Thursday

grab rail

A long time ago the world was very different my child and in the town where I lived the highlight of the month was the opening of the grab rail. It was right at the end of the dusty main road fenced off to the public most days by tall wooden gates which were locked by a large and ugly padlock. Nowadays such a thing would probably have you young folks trying to pick locks or climb fences to just get in. It was an intriguing thing and I could understand such a temptation I suppose but it never honestly crossed my mind or the mind of any of the other town folks. On that one day the people from town as far as twenty or thirty miles away would journey over. I know that doesn’t sound like far to you, little one, but back then it was practically the other side of the world. So powerful was the draw of the grab rail.

The surrounding fence was a curious thing too now that I think about it, 10 foot tall and not like the fences you will know. It must have taken ages to build and cost a lot of money too because we were far from any forests. The wood had to be specially imported, my Grandfather told me, from the wagons that came through from time to time. The structure was about twenty foot square and once as a kid I, like all my peers did at one point, counted each tall pole of wood. The fence was comprised you see of tall tree trunks that had been stripped and pointed and driven into the ground. There were two hundred and eighty four tree trunks. I know you see because I counted them.

The day of the grab rail was always the last Saturday on every month, come rain or shine. On the Friday before the day of the grab rail day the women and children would take the day off and make decorations for the fence. In the summer there would be garlands of colourful paper flowers covering every inch of the fence. We’d make them more than twice as long as the height of the thing so they would be decorated inside too. In the autumn the garlands would be dried flowers, berries and bunches of tied up herbs. I liked the autumn most I think as the herbs always smelled wonderful. I was determined when my day came I would go to the grab rail in the autumn. I hoped desperately that it would turn out that way. The winter would be holly and ivy and winter berries and in the spring we would hurl and position many coloured ribbons. No one except the mayor was allowed into the grab rail fence before grab day and his role, well, it was pivotal.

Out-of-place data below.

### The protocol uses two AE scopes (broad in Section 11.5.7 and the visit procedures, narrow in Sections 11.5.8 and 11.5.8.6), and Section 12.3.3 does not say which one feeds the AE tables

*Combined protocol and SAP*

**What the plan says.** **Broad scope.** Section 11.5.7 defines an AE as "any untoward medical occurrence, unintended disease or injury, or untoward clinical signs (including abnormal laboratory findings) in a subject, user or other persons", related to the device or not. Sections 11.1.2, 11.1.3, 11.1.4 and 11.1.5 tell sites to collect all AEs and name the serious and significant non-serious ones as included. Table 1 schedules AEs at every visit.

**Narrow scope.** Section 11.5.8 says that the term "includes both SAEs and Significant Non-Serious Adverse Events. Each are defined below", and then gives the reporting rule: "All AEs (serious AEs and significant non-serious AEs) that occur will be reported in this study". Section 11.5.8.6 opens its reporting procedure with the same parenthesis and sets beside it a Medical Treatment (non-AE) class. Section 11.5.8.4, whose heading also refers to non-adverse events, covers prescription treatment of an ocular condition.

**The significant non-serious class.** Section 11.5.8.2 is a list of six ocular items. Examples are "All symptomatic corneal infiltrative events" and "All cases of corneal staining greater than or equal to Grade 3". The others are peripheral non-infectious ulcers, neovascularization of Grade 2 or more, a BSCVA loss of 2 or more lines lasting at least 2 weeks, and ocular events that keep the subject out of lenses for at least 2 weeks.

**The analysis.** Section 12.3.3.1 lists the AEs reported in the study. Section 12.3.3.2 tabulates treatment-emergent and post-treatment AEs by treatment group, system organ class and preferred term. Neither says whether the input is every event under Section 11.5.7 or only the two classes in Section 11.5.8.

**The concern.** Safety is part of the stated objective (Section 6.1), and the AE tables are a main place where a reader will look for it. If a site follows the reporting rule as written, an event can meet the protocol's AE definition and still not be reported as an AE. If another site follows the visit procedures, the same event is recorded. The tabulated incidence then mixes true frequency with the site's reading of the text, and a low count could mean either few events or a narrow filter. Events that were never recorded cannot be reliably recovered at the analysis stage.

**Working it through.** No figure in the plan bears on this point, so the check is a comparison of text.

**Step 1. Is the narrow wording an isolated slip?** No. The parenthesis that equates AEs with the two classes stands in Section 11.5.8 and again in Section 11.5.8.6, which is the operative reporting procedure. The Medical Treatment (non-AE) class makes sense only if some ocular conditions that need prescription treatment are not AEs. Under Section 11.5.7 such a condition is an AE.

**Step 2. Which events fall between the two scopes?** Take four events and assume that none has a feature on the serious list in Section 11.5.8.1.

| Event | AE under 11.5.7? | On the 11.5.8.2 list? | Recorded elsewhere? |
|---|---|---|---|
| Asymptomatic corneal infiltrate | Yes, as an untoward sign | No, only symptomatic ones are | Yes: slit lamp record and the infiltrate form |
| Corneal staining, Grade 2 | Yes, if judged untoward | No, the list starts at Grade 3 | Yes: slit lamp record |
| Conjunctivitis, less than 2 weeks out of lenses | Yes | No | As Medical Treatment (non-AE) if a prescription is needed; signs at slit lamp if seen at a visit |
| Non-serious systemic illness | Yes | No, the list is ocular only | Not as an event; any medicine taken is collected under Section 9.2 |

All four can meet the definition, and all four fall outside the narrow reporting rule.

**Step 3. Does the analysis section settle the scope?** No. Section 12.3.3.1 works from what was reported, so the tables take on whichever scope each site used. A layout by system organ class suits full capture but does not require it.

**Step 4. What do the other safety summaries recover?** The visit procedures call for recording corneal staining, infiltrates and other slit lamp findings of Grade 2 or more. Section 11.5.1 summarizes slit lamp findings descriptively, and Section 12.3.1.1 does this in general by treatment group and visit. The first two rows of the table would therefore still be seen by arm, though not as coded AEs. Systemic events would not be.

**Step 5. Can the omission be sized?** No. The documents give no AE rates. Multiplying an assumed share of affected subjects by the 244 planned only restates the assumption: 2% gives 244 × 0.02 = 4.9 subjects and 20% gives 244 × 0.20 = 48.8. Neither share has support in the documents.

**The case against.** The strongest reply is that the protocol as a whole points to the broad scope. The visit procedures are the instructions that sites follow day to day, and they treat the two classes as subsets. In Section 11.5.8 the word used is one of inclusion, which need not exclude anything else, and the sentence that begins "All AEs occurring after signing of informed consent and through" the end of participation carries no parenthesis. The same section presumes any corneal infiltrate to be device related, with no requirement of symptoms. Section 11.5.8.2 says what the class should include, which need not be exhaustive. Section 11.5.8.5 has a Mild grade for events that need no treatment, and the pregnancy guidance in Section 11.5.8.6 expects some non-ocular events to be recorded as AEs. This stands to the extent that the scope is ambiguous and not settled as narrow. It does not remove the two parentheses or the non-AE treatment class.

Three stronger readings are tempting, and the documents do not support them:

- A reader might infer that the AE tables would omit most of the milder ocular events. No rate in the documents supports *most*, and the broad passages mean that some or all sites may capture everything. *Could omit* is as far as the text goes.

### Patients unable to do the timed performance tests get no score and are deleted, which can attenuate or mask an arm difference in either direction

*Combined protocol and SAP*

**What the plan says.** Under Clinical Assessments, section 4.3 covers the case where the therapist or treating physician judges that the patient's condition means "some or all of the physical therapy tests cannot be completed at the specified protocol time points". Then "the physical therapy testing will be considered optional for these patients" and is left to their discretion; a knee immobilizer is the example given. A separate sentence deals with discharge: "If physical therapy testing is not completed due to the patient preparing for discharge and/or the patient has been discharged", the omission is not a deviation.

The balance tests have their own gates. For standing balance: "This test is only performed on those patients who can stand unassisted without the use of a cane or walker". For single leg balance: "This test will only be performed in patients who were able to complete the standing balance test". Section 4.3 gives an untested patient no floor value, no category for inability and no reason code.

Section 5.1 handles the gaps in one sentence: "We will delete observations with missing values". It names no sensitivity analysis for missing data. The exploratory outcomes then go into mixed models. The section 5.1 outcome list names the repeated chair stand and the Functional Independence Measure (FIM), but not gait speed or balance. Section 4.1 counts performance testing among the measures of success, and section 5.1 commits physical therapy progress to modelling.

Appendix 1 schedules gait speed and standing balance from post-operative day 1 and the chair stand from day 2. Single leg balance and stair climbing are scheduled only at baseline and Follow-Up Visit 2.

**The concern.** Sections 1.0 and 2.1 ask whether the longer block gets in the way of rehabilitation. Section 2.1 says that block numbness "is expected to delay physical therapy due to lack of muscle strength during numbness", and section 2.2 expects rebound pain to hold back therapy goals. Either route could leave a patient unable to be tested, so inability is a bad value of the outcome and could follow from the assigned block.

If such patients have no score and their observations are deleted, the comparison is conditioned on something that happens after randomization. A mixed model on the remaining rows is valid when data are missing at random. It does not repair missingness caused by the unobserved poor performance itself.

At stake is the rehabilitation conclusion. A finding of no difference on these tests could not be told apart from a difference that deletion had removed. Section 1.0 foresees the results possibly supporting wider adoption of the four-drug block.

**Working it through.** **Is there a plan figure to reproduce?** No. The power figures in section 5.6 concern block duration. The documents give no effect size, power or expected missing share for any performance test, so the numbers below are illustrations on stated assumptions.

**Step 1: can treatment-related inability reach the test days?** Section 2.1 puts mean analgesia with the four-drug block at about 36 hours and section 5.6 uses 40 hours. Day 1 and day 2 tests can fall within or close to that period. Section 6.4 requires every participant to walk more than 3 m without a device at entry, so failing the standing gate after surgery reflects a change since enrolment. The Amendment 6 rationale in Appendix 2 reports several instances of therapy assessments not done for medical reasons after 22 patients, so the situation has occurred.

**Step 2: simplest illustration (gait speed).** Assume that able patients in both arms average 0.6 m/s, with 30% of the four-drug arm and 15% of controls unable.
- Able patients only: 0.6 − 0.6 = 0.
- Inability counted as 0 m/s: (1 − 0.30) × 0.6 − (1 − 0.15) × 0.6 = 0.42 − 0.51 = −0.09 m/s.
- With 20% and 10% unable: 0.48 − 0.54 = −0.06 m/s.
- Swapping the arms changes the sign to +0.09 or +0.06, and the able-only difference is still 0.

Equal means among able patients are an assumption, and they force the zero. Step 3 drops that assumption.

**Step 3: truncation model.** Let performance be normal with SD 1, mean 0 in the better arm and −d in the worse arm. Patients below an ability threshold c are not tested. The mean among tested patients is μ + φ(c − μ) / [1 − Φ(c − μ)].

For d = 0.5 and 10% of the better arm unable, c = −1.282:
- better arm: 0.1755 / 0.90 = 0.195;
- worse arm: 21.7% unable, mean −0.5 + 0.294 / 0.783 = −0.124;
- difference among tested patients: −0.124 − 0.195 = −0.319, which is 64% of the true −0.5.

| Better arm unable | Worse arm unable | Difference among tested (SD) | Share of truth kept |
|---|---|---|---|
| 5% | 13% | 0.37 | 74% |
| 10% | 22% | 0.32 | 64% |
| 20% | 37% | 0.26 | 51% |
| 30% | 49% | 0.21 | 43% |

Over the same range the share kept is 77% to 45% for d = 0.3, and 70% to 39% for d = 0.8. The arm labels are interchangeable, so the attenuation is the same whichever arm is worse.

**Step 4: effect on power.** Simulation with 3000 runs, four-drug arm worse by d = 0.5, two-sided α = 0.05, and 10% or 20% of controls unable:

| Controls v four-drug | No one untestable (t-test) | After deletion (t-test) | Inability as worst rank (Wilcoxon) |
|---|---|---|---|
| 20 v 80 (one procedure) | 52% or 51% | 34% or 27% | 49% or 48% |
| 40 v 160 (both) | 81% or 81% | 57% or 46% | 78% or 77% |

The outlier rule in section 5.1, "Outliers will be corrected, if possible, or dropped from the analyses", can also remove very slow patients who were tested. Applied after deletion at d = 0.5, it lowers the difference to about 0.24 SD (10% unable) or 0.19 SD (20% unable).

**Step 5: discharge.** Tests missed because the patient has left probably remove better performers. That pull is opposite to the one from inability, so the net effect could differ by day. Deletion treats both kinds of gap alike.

Every grab rail day the townsfolk and the visitors from afar would gather outside as early as six in the morning waiting for the mayor to turn up. He wasn’t ever duty bound to arrive before 10am but the anticipation was just too much for some people. It was an event. I was often there ahead of time myself.